Chaotic mixing has the ability to create complex and predictable structures. Here, we use this ability to develop a new 3D printing strategy that we refer to as 3D chaotic printing. A drop of âinkâ (i.e., a drop of a miscible liquid, fluorescent beads, or cells) is injected into a viscous and Newtonian cross-linkable liquid, and a chaotic flow is applied to generate a complex structure in just a few flow applications. This structure, which arises as a result of the rapid alignment of the injected material to the flow intrinsic skeleton (or flow manifold), is preserved with high fidelity and reproducibility by crosslinking or curing the material. This exponentially fast creation of structure (hundreds of linear meters in a few flow applications), and the accompanying rapid decrease in the length scales of the microstructure (while still preserving high resolution), is not currently achievable by any other 3D printing technique.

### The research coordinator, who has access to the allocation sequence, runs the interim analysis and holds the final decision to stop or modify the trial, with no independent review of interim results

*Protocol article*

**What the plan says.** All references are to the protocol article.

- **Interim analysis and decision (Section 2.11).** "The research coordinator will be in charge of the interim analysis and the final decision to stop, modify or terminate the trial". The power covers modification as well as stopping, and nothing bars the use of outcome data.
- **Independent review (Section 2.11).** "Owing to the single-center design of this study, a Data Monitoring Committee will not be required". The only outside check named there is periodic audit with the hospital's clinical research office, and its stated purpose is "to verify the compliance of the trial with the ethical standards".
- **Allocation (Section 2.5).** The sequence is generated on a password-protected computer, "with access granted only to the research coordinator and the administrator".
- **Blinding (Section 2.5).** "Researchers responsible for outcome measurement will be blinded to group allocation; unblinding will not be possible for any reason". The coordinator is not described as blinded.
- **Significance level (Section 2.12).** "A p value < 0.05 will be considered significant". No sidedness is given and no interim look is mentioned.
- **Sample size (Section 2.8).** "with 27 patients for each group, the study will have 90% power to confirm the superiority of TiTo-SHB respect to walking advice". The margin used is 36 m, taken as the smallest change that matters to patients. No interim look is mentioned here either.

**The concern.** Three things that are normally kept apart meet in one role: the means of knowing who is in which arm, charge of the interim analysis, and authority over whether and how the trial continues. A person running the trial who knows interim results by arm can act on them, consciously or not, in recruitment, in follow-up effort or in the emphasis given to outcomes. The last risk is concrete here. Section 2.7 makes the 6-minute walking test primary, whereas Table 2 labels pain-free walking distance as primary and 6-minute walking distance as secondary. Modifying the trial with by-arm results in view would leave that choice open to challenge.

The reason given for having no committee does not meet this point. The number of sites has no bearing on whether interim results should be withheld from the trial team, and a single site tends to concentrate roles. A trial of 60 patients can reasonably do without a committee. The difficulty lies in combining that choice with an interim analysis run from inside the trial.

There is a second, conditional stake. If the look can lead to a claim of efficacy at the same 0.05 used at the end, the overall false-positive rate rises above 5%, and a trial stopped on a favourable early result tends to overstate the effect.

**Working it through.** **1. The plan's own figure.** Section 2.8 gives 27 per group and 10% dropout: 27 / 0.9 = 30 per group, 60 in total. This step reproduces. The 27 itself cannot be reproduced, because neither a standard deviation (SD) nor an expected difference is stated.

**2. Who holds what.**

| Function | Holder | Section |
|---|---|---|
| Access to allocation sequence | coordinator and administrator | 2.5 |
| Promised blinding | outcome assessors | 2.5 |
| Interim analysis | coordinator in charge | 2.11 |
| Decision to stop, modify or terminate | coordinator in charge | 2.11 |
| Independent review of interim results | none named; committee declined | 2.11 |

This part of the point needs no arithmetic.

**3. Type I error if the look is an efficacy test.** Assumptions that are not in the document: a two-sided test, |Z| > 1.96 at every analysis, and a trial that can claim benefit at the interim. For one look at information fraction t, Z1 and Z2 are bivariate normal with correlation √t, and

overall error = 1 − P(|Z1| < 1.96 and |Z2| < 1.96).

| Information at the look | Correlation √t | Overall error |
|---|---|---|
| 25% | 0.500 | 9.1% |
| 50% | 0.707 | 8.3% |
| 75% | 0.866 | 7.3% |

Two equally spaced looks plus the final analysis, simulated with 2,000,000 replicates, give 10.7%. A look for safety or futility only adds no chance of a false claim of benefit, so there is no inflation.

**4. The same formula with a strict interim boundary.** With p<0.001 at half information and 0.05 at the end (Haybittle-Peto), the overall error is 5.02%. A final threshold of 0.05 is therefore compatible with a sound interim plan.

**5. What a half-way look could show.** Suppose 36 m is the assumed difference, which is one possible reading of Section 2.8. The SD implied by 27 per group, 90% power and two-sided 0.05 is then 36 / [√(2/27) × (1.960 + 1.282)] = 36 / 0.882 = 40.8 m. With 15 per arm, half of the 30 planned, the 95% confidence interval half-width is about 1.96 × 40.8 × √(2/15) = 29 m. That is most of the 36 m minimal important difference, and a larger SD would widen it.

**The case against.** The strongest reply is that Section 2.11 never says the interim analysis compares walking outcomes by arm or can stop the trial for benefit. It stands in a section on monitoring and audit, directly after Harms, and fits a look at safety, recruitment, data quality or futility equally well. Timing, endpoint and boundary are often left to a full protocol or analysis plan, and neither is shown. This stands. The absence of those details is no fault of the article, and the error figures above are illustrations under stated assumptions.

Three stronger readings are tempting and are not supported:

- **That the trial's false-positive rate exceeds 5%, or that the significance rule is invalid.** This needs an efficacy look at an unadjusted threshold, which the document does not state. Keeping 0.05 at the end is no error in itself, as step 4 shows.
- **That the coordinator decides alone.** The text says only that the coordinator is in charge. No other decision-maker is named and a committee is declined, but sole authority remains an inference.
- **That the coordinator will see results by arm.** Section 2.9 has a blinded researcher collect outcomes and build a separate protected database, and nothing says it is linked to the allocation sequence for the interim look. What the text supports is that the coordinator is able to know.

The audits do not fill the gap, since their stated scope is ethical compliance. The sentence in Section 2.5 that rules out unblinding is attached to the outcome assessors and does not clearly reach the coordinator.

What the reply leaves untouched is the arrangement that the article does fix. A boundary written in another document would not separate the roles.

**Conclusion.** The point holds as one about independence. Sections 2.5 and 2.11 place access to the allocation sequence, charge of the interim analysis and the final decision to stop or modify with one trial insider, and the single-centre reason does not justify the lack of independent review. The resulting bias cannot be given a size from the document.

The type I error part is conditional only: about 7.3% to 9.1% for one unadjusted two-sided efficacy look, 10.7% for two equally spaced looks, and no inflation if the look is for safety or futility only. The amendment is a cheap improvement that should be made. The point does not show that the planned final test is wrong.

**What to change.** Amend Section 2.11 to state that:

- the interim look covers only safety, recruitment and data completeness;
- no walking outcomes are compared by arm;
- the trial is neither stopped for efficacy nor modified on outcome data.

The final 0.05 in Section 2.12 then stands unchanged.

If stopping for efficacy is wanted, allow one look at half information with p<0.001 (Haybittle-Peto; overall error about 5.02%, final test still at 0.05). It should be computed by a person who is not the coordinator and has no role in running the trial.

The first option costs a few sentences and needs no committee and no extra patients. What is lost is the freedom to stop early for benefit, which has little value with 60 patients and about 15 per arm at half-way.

In particular, we explore the use of a mini-journal bearing flow and a mini-blinking vortex to implement this novel printing technique. Results from experiments and CFD simulations are used to demonstrate the robustness and reproducibility of 3D chaotic printing.
We envision diverse relevant applications for this technology, including the alignment of fibers or nanoparticles and the development of highly complex multi-lamellar and multi-component tissue structures for biomedical applications.